The problem of ranking a set of entities – projects, territorial units, price indexes, economic policy measures, and the like – while simultaneously taking account of several assessment criteria associable with the individual units, and of the importance assigned to each of these criteria, has been subject to a large number of studies which adopt highly diverse theoretical positions and analytical approaches. In order to provide a reference scheme for the exposition in the rest of this paper, it is useful to distinguish among situations in which:
- information is available regarding both the evaluation of the criteria and their importance. In this regard, here I do no more that refer to the large body of knowledge on the construction of index numbers of prices and quantities;
- information on the evaluation of the criteria and their importance is implicitly expressed in the preferences between pairs of units. In this case, I refer to one of the broadest strands of analysis, which comprises the studies and applications of the Analytic Hierarchy Process (AHP);
- situations intermediate to the former are treated, and problems are addressed using multicriteria analysis methods. My analysis is conducted within this last ambit, and it will have two purposes:
- the first is to furnish a theoretical justification to an empirical technique by which a partial pre-order, obtained using a multicriteria analysis method, is transformed into a total pre-order;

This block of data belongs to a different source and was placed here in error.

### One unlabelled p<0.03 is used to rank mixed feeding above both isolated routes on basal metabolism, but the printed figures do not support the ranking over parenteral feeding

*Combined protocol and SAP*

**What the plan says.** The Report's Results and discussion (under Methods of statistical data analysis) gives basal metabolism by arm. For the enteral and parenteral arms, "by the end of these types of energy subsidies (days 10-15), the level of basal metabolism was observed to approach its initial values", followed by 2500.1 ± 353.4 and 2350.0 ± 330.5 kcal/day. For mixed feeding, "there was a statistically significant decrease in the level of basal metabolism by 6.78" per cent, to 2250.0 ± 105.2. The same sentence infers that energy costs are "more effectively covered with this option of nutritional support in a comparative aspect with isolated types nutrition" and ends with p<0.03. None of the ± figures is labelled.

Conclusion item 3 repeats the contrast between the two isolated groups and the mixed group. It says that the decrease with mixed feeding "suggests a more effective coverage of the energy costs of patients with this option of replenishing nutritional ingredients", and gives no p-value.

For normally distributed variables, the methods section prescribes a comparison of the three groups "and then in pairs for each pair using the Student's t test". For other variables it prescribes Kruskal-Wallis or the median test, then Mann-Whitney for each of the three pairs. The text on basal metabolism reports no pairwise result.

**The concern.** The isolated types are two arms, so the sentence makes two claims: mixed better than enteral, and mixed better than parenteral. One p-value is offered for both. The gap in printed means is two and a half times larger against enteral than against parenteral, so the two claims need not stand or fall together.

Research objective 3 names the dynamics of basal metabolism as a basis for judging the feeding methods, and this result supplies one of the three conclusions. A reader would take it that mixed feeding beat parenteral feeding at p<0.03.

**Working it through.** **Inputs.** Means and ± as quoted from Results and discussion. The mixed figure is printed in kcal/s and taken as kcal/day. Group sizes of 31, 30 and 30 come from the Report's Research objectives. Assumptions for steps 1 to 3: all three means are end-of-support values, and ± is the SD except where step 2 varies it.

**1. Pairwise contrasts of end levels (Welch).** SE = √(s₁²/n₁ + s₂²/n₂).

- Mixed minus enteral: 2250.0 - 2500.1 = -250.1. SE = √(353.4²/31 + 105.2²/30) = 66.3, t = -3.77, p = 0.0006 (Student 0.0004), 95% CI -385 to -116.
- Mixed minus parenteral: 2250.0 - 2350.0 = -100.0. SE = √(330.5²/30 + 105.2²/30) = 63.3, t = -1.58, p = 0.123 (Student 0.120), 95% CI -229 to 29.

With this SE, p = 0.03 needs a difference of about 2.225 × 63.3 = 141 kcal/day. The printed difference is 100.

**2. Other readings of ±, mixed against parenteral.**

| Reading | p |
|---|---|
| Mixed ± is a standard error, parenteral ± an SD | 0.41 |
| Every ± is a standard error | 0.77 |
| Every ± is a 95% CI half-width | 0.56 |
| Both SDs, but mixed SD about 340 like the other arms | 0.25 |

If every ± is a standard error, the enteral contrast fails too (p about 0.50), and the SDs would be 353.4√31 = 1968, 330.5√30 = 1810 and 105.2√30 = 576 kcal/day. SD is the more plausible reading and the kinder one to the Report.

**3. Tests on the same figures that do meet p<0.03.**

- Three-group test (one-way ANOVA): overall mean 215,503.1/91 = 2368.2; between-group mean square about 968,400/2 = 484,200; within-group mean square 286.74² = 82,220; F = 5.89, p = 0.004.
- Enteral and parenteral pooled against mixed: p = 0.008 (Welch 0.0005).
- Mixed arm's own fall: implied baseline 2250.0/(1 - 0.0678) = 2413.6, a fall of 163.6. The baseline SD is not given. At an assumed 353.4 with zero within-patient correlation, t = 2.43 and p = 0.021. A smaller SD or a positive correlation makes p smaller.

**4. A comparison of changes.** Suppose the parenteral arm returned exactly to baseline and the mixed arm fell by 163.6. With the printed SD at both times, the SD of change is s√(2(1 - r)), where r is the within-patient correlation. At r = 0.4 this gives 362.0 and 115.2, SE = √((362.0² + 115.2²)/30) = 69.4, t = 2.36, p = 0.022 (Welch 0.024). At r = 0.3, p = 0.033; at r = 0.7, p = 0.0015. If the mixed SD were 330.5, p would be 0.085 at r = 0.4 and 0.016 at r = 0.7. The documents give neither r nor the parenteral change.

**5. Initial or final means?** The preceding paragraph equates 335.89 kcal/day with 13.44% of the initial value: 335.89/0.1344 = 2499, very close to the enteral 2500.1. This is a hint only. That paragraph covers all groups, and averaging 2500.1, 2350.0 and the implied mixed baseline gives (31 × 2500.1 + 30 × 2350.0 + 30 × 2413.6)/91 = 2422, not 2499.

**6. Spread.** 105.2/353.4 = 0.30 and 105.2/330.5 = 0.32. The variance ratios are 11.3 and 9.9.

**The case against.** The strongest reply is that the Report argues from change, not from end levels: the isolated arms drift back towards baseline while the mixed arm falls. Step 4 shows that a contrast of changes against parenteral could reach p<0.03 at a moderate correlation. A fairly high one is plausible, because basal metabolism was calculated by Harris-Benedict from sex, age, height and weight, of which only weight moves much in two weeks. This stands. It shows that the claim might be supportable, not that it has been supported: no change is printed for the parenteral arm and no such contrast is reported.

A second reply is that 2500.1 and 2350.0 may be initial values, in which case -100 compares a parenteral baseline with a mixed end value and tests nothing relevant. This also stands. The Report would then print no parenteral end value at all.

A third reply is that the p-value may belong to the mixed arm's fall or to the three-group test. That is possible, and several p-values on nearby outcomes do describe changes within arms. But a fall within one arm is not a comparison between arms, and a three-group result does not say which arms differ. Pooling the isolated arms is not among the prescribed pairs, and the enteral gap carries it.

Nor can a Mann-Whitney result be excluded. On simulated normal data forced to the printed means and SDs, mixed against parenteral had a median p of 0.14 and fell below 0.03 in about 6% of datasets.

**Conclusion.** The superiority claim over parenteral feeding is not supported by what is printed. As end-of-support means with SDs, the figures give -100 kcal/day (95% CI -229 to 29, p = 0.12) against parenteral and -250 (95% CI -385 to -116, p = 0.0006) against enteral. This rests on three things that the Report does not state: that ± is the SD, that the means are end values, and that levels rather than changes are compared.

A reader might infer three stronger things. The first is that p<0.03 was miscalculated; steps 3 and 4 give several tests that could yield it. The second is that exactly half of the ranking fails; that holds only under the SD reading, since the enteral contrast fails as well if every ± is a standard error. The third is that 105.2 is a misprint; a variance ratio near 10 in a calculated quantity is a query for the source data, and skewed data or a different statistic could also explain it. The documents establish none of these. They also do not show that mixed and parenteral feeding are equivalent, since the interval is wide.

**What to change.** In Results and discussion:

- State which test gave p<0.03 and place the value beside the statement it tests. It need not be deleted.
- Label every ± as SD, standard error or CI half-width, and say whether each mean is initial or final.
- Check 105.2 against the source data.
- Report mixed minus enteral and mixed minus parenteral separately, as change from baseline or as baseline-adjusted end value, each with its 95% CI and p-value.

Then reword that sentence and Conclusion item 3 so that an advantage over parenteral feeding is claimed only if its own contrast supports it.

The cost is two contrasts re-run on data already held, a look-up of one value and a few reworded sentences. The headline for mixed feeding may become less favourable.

- the second, which is of greater practical interest, consists in the possibility of measuring statistically the amount of modification implicitly made to the evaluations concretely expressed in the binary comparisons in order to make them coherent.
This is a set of information useful both to the decision-maker who may wish to redefine certain evaluation criteria, and to the user of the ranking obtained with this multicriteria method, in order to determine its reliability. In the next section I shall briefly outline the additive comparison scheme implicit in the multicriteria method analysed in the rest of paper, considering it in analogy with the better known and more widely used multiplicative method. The third section deals succinctly with those aspects of the PROMETHEE method necessary to define the notation and concepts used in the fourth and fifth sections, which set out the results of the paper.
By Dr Elvio Mattioli